In recent weeks, however, the Obama administration has achieved some breakthroughs in its attempt to solidify security ties with Turkey, a NATO ally and a reemerging economic and military power in the Middle East.
On Friday, the Defense Department notified Congress that it would sell three AH-1W Super Cobra helicopters and parts to Turkey for $111 million. While Congress could still block the sale, it would have to do so within 15 days. Key lawmakers have given tacit approval.
Pentagon officials also said this week that they support Turkey’s more controversial desire to buy Predator or Reaper drones, which can be equipped with Hellfire missiles and satellite-guided bombs. The unmanned aircraft have become a primary weapon in the Obama administration’s counterterrorism operations in Iraq, Afghanistan, Pakistan, Yemen and Somalia.
They also are perpetually in demand among the U.S. armed services; the Pentagon’s willingness to sell the drones to Turkey underscores the importance that Washington places on its relations with Ankara.
On Tuesday, Turkish Defense Minister Ismet Yilmaz reiterated his country’s desire to acquire the drones in a meeting at the Pentagon with Defense Secretary Leon E. Panetta, according to Navy Capt. John Kirby, a defense spokesman.
Congress, however, has expressed reservations, citing Turkey’s increasingly rocky relations with Israel, a key U.S. ally in the Middle East. The two countries, once regional allies, have been at odds since May 2010, when Israeli commandos killed nine Turks aboard an aid flotilla attempting to break the Israeli naval blockade of the Gaza Strip.
Alexander Vershbow, assistant secretary of defense for international security affairs, told the American-Turkish Council in Washington on Monday that the drone sale was being held up by concerns on Capitol Hill.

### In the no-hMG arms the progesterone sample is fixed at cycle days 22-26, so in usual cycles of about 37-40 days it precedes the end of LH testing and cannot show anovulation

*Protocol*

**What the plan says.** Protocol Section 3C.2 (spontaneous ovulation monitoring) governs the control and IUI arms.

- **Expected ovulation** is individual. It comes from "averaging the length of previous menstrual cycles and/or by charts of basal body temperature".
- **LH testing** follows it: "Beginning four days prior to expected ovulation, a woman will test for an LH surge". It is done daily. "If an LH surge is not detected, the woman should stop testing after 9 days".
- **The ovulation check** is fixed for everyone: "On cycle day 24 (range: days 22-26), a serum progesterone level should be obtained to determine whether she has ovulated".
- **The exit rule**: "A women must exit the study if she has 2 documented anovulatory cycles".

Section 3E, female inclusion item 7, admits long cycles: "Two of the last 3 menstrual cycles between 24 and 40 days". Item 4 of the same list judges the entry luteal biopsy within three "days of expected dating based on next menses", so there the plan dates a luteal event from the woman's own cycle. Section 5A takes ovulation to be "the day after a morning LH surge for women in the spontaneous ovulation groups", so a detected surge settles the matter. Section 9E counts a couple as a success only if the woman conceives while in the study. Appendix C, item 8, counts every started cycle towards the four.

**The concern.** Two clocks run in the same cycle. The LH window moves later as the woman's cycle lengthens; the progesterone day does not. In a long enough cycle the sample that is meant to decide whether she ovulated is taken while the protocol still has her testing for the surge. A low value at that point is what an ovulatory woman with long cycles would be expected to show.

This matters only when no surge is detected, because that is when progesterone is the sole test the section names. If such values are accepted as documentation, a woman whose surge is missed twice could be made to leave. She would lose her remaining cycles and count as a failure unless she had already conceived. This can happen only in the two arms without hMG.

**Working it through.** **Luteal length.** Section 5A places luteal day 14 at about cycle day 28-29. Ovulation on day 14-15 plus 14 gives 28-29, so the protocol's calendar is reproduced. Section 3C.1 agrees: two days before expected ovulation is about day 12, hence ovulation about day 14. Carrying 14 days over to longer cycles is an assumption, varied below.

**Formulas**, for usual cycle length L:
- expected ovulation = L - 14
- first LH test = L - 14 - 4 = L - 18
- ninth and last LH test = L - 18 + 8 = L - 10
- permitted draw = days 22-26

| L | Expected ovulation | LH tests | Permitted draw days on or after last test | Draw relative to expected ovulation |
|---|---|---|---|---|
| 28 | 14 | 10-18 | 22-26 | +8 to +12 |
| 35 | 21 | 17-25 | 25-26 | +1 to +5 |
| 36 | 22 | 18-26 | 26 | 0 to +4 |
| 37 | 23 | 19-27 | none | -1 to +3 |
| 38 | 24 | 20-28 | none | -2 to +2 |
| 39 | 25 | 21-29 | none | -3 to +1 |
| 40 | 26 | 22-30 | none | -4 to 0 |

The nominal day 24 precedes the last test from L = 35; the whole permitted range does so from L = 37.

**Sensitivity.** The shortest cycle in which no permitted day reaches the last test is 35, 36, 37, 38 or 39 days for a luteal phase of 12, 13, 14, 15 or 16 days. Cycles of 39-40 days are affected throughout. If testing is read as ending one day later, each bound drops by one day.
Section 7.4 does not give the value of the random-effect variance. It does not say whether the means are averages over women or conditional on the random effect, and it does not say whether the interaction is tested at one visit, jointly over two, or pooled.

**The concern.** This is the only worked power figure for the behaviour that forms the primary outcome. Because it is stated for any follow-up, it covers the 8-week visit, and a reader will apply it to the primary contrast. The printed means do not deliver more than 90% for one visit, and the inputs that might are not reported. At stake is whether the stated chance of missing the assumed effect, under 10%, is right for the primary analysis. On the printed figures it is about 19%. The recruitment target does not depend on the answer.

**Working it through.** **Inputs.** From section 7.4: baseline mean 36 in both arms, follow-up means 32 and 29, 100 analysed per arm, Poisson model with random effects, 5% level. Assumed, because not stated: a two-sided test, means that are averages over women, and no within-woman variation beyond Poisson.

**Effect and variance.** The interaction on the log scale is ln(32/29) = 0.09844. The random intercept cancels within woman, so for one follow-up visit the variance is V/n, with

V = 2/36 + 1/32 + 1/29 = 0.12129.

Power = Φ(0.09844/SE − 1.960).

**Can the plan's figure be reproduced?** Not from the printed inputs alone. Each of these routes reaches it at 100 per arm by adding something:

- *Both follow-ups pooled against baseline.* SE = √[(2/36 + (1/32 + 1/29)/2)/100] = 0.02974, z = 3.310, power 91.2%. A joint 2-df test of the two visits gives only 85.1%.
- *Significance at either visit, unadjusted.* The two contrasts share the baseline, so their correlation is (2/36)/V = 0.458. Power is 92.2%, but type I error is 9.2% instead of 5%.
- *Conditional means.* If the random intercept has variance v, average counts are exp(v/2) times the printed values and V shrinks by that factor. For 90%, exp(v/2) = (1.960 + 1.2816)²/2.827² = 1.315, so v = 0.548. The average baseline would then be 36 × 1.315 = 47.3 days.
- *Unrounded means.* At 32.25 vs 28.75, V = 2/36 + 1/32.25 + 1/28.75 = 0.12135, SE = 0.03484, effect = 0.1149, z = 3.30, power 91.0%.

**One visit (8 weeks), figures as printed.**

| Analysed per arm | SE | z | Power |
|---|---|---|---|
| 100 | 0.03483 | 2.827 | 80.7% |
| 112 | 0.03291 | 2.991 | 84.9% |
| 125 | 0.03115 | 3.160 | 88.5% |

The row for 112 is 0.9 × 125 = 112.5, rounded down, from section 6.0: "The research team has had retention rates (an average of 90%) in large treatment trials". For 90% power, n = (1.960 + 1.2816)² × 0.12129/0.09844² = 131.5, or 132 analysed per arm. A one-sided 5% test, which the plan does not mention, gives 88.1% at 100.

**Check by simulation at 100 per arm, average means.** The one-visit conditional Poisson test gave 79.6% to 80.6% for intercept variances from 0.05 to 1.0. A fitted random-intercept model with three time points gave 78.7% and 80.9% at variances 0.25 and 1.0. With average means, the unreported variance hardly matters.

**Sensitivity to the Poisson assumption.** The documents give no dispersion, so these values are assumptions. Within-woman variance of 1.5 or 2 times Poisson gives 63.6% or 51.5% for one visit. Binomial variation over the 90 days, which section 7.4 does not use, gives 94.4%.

“This topic is influenced by the problems in Turkish-Israeli relations,” said Vershbow, who also led a delegation to Ankara last week to discuss counterterrorism cooperation. “This is not a secret. But just to repeat it, we do support the sale.”
Similar concerns affected negotiations between the United States and Turkey over a NATO missile-defense project under which Ankara agreed to host a key radar station.
Turkey originally said it would refuse if the radar could benefit Israel, a stance that raised concerns in Congress. The Obama administration finessed the issue by omitting any mention of Israel from the accord, which was approved in September.
Turkey wants to buy U.S. drones so it can deploy them against the Kurdistan Workers’ Party, or PKK. The Kurdish group, which is fighting to create an autonomous enclave in Turkey, has for years launched cross-border attacks from its hideouts in northern Iraq.
The potential drone purchase is separate from Turkey’s request for the U.S. military to base a fleet of its Predator drones on Turkish soil.
The United States has flown the unarmed Predators from Iraqi bases since 2007 and shared the planes’ surveillance video with Turkey as part of a joint crackdown against the PKK. But the U.S. drones will have to leave Iraq by Dec. 31, the deadline for American forces to exit that country.